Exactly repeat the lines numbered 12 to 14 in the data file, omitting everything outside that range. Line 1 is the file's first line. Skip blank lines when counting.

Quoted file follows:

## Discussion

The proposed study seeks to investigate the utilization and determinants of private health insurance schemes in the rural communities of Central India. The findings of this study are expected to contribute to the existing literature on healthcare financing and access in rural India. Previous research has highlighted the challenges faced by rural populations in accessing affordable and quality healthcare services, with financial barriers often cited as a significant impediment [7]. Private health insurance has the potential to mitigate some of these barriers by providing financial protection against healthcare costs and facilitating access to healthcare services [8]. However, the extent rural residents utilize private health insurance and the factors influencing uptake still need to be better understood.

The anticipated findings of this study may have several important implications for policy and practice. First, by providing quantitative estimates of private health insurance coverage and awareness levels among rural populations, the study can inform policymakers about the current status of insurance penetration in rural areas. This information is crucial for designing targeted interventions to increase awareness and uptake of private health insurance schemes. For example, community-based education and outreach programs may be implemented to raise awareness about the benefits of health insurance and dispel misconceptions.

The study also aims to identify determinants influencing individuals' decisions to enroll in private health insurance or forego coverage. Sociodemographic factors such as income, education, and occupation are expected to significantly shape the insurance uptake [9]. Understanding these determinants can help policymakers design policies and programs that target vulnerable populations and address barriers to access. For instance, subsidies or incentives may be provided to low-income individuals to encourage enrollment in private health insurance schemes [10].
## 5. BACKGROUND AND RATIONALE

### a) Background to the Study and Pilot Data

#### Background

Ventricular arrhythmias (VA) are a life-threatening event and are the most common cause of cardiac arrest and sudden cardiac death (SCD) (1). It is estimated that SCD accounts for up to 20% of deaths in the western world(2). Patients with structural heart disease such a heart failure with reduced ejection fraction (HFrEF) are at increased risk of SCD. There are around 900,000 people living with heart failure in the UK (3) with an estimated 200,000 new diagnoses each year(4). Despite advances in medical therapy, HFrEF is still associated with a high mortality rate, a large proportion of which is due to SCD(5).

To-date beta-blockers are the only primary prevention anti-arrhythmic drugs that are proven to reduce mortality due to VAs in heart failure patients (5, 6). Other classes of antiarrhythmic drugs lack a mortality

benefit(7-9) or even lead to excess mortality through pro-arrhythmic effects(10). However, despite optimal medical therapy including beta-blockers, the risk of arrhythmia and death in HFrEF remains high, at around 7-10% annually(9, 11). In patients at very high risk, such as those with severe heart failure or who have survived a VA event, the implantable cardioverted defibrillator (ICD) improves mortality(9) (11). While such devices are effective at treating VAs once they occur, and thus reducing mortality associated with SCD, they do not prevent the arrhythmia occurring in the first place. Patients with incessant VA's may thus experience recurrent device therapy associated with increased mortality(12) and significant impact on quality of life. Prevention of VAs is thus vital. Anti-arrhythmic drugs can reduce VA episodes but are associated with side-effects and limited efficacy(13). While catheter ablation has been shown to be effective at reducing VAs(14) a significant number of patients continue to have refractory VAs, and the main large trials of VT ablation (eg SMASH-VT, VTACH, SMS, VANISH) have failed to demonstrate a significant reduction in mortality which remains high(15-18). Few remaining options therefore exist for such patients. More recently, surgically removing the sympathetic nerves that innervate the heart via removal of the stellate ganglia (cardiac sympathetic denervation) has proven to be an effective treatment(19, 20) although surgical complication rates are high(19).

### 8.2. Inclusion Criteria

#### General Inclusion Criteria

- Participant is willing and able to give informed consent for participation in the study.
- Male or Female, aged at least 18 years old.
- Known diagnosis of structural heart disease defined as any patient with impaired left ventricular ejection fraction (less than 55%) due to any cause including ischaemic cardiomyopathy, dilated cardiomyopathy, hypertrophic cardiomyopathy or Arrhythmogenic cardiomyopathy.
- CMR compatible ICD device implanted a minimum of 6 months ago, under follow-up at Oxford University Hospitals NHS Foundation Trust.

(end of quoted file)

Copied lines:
#### General Inclusion Criteria

- Participant is willing and able to give informed consent for participation in the study.
- Male or Female, aged at least 18 years old.